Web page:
- Court: Oregon Court of Appeals
- Area(s) of Law: First Amendment
- Date Filed: 09-02-2020
- Case #: A162785
- Judge(s)/Court Below: Aoyagi, J. for the Court; DeHoog, P.J.; & DeVore, J.
- Full Text Opinion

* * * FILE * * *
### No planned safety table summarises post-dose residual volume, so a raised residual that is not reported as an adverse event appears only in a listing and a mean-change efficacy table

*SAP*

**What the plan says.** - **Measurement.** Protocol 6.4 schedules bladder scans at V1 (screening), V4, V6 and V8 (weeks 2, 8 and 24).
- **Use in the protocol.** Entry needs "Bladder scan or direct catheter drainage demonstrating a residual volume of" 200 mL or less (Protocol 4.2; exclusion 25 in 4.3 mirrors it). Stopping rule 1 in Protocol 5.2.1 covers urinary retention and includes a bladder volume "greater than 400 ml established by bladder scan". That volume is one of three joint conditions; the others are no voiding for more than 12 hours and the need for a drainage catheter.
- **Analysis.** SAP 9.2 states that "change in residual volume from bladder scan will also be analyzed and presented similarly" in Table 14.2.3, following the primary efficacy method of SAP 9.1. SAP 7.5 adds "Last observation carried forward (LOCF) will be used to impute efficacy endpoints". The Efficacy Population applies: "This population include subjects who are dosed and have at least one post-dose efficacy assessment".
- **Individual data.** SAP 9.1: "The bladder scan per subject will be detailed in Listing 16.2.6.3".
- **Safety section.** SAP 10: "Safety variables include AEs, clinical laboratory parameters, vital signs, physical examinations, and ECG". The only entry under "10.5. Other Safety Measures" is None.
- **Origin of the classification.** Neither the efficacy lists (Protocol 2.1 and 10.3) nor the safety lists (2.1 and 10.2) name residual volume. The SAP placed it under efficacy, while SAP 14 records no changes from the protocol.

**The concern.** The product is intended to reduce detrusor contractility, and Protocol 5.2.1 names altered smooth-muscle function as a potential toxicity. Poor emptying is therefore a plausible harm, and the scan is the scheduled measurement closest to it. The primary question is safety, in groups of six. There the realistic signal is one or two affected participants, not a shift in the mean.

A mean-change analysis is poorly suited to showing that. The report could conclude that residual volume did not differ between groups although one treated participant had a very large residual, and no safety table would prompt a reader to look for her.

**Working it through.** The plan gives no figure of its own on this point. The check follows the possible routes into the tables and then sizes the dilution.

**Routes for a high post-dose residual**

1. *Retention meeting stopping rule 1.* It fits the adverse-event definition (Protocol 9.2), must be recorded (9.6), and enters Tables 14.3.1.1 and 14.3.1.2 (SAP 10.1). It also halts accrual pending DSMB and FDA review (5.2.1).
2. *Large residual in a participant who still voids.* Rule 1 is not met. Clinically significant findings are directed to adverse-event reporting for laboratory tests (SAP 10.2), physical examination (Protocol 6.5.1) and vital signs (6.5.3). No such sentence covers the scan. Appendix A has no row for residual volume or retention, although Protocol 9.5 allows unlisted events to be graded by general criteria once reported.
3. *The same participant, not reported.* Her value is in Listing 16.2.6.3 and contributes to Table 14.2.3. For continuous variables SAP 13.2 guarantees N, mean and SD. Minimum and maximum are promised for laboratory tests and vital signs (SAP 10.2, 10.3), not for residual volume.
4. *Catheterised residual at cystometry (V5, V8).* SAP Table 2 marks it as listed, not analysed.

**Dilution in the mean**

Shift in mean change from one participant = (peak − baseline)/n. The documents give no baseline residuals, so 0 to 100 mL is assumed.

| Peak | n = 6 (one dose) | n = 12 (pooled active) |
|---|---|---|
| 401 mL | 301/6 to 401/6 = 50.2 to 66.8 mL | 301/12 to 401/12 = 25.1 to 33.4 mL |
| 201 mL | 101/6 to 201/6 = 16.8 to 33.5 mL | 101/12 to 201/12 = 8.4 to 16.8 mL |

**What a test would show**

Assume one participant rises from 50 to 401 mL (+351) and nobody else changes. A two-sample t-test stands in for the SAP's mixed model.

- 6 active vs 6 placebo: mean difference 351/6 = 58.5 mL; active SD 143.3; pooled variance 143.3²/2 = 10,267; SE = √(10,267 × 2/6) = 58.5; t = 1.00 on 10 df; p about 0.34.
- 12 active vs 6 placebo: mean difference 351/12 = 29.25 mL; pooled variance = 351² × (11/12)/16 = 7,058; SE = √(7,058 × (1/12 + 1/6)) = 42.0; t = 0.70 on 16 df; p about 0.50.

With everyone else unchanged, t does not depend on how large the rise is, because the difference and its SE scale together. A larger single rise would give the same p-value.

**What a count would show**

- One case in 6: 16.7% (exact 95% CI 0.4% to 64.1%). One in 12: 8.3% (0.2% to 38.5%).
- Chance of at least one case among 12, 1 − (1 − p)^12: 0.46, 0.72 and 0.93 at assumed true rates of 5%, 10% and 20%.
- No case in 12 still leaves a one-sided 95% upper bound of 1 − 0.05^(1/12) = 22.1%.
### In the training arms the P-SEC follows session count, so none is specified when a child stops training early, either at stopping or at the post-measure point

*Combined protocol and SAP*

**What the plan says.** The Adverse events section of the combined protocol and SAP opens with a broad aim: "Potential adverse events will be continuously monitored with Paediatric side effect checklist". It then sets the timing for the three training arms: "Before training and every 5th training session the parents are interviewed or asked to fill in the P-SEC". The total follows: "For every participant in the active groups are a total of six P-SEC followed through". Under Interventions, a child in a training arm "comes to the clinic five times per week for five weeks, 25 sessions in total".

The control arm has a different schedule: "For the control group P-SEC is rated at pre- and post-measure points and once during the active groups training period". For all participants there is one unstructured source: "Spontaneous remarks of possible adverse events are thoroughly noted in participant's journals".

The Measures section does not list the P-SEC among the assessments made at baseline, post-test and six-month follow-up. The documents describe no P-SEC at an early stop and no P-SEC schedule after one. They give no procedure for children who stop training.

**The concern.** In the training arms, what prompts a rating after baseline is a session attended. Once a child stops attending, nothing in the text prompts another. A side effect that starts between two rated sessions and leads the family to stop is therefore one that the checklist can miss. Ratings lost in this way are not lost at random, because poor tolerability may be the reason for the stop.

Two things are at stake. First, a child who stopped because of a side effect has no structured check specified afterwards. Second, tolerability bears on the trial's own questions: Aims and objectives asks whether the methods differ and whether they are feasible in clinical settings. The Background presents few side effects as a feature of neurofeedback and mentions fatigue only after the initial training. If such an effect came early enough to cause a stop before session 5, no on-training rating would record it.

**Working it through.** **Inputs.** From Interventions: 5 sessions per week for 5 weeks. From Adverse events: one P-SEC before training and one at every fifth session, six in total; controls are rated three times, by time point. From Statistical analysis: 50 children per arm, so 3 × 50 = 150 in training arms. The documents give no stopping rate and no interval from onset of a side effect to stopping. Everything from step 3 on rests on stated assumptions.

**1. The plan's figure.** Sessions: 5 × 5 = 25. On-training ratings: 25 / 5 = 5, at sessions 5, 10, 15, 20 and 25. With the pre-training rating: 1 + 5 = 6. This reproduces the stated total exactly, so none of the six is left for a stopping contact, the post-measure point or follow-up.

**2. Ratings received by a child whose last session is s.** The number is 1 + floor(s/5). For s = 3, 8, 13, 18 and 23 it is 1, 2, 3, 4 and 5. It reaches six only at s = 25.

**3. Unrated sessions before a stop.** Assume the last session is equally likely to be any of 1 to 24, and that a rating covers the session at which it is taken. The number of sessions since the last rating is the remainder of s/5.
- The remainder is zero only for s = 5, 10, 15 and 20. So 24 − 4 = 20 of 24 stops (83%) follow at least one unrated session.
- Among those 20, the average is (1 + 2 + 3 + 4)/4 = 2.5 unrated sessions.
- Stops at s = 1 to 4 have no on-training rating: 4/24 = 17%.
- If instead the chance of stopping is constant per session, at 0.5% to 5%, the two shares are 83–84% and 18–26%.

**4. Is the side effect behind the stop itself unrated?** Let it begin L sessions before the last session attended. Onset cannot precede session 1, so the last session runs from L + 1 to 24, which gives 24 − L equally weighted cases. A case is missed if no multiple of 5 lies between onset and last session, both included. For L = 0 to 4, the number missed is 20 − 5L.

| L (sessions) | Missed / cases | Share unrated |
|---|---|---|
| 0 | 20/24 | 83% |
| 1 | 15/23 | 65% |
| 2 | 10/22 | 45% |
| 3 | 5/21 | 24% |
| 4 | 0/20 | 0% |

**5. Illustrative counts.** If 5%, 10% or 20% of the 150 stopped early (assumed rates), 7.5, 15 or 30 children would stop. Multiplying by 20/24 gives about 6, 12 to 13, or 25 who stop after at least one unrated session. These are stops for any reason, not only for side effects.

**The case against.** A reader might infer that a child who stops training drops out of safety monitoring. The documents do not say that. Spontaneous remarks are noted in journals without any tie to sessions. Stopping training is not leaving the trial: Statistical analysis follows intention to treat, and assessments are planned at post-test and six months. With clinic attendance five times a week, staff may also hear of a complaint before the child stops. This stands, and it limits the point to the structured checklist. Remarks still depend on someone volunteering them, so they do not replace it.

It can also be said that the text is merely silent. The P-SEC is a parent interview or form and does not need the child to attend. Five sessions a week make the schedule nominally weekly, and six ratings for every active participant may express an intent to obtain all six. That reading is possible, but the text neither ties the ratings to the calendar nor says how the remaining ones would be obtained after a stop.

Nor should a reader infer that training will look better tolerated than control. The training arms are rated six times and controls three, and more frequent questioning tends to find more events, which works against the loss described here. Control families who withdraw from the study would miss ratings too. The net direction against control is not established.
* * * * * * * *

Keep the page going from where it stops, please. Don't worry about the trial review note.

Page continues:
Lowell brought this defamation lawsuit after Wright posted a critical Google review about Lowell’s piano store. Lowell asserted that the review stated (1) that a 20 year-old piano was shown as 5 years-old, (2) that a salesperson misled that the store had new Steinway pianos, and (3) therefore “this guy can’t be trusted.” The trial court ordered summary judgement for Wright because no copy of the Google review was in evidence, to which Lowell assigned error on appeal. Lowell argued that testimony from four people who read the review established its existence. Wright argued that the First Amendment foreclosed the claim. “The constitutional guarantees require . . . a federal rule that prohibits a public official from recovering damages for a defamatory falsehood relating to his official conduct unless he proves that the statement was made with ‘actual malice’—that is, with knowledge that it was false or with reckless disregard of whether it was false or not.” New York Times Co. v. Sullivan, 376 U.S. 254, 279-80 (1964). Under the First Amendment, false speech is protected if it is of public concern unless it is a statement of objective fact made with actual malice. See Herbert v. Lando, 441 U.S. 153, 171-72 (1979); see also Connick v. Myers, 461 U.S. 138, 147-48 (1983). Here, the Court found that the review was of public concern because of the public’s concern in honest merchants. Next, the Court found that statements 1 and 2 are factual statements, but statement 3 is not factual. Finally, the Court found that a reasonable trier-of-fact could ascertain that Wright was motivated by actual malice. Therefore, the Court held that summary judgement was granted in error. Reversed.